Going for gold: How the world's mints are coining it

The world's mints are coining it as unprecedented numbers of savers search for safer investments

Russia's state-controlled Sberbank says it has never seen such strong demand for investment coins. In Australia, the Perth Mint had to suspend new orders for gold coins because it could not keep pace with overseas demand. And, in America, the US Mint says sales of its one-ounce American Eagle gold bullion coins rocketed by more than 400 per cent to 710,000 ounces in 2008. "The demand for gold and silver," said US Mint spokeswoman Carla Coolman, "has been unprecedented."

Austria's Philharmonic, named after the Vienna Philharmonic Orchestra, was the world's best-selling gold coin in the last quarter and sales soared 544 per cent in the first two months of 2009. "There is no sign of demand abating," Austrian Mint's marketing director Kerry Tattersall said. Sales this year are expected to exceed 2008's record levels. "At present, production is struggling to keep up with demand."

Hans Dieter Rauch, who sells both collectors' and investors' coins in his boutique on Graben, one of Vienna's most exclusive shopping streets, said revenues rose 300 per cent last year. "It's the man in the street, not particularly rich people but normal citizens like you and me," said Mr Rauch, 65, monitoring the fluctuating price of gold on a screen in his back room.

Gold hit a record high of $1,030.80 (£700) an ounce in March 2008 and last month rose back above $1,000. Jewellery sales by cash-strapped Americans and Europeans have helped to slow the metal's rise in recent weeks.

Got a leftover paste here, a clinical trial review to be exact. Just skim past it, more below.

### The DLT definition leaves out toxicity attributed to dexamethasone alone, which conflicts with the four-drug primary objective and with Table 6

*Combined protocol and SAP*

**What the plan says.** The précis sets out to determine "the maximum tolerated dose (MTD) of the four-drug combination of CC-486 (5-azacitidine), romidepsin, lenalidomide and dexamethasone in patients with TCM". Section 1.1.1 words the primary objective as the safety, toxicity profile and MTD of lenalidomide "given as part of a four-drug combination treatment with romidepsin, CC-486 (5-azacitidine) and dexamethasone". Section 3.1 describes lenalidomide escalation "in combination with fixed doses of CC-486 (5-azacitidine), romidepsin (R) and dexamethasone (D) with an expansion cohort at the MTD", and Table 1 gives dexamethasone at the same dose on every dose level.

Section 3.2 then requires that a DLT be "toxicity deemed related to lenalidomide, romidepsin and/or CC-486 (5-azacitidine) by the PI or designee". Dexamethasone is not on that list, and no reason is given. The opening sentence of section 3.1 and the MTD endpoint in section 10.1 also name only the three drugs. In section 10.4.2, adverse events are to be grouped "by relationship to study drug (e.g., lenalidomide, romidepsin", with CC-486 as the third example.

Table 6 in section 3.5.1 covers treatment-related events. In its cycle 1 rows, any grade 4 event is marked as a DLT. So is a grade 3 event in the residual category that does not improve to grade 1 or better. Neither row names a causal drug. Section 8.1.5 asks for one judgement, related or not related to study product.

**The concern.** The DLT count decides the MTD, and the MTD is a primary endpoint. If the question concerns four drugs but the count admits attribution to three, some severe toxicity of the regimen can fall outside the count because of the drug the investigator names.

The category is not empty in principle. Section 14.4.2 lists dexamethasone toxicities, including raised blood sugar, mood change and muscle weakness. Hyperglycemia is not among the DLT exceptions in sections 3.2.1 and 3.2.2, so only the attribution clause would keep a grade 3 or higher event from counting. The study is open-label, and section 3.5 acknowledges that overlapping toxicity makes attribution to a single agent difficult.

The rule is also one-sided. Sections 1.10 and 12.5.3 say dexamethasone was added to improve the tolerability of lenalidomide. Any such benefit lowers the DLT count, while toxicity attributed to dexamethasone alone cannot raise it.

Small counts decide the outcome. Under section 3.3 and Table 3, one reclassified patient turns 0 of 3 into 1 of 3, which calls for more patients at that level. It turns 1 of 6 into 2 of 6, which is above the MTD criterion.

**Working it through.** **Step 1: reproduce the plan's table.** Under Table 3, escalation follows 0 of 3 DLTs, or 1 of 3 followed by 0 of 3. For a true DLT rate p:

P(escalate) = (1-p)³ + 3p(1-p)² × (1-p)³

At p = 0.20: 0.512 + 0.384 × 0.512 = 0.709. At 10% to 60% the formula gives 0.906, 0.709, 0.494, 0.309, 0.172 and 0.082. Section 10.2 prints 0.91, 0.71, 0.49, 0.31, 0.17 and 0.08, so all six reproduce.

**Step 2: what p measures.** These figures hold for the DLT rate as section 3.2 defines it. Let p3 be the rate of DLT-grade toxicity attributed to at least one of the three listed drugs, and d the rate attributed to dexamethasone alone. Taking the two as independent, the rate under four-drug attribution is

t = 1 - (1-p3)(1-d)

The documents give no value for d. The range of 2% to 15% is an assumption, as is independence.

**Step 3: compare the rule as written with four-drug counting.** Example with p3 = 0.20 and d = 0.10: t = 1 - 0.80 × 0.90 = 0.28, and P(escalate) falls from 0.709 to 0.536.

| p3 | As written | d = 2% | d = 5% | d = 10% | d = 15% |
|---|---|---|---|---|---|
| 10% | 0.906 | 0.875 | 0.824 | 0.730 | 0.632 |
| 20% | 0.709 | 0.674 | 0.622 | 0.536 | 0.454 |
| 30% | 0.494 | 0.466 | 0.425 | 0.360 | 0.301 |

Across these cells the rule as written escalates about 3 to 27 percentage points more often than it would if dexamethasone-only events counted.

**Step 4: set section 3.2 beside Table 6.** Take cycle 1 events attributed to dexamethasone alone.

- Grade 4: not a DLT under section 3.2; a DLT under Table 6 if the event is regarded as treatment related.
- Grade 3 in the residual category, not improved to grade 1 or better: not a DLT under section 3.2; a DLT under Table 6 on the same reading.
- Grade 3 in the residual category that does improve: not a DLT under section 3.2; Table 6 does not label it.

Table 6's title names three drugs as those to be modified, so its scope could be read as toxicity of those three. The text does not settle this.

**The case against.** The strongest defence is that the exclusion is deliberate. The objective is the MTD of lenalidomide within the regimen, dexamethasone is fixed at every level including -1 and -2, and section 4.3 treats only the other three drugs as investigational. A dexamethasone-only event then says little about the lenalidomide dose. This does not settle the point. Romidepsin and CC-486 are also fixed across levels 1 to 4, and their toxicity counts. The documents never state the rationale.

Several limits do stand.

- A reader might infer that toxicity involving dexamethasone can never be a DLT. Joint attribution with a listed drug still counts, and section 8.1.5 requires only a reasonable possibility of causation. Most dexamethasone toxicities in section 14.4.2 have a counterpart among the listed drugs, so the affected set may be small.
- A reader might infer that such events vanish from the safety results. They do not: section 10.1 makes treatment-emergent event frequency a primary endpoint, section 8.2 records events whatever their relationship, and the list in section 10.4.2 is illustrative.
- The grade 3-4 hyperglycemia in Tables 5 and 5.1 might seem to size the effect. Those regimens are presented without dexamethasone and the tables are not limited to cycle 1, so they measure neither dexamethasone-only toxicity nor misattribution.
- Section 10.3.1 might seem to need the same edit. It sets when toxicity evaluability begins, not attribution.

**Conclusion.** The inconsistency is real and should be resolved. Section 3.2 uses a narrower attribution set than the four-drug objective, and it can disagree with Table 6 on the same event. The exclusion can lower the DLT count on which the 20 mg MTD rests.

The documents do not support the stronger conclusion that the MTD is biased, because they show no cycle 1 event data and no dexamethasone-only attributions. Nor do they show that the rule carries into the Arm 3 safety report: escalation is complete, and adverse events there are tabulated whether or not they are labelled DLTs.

The Czech Republic's Komercni Banka this month added gold coins and bars to its traditional portfolio of products. Even the Central Bank of Armenia is at it, issuing 10,000 gold coins with a Zodiac signs design. And, in New Zealand, Michael O'Kane, head bullion trader at the mint, said it was averaging a month's transactions in a day.

Wealthy investors are more likely to invest in bars than coins as the premium for production costs is lower, said Wolfgang Wrzesniok-Rossbach, head of sales at the precious metals group Heraeus. "If you buy a kilo bar you have to pay the surcharge for producing the bar, which is pretty low, only once" he said. "If you buy 30 1oz coins, which would be about equal to a 1kilo bar, you have to pay 30 times that amount."

Coins have the edge for small investors who want flexibility and appreciate their aesthetic allure. Demand is for more than physical products: in the past few years, gold has been sought after for speculative gains, with interest in gold-backed funds in particular soaring. But since the financial crisis accelerated last autumn, interest in coins and bars has increased, with investors seeking security rather than profit.

Other manufacturers are reducing output and jobs, but the Royal Canadian Mint quadrupled capacity to produce its bullion gold and silver Maple Leaf coins in late 2008, and the Austrian Mint is producing in one week what it usually churns out in a month. It has extended its shifts throughout the night and weekend and recruited more workers to cope with the surge in demand.

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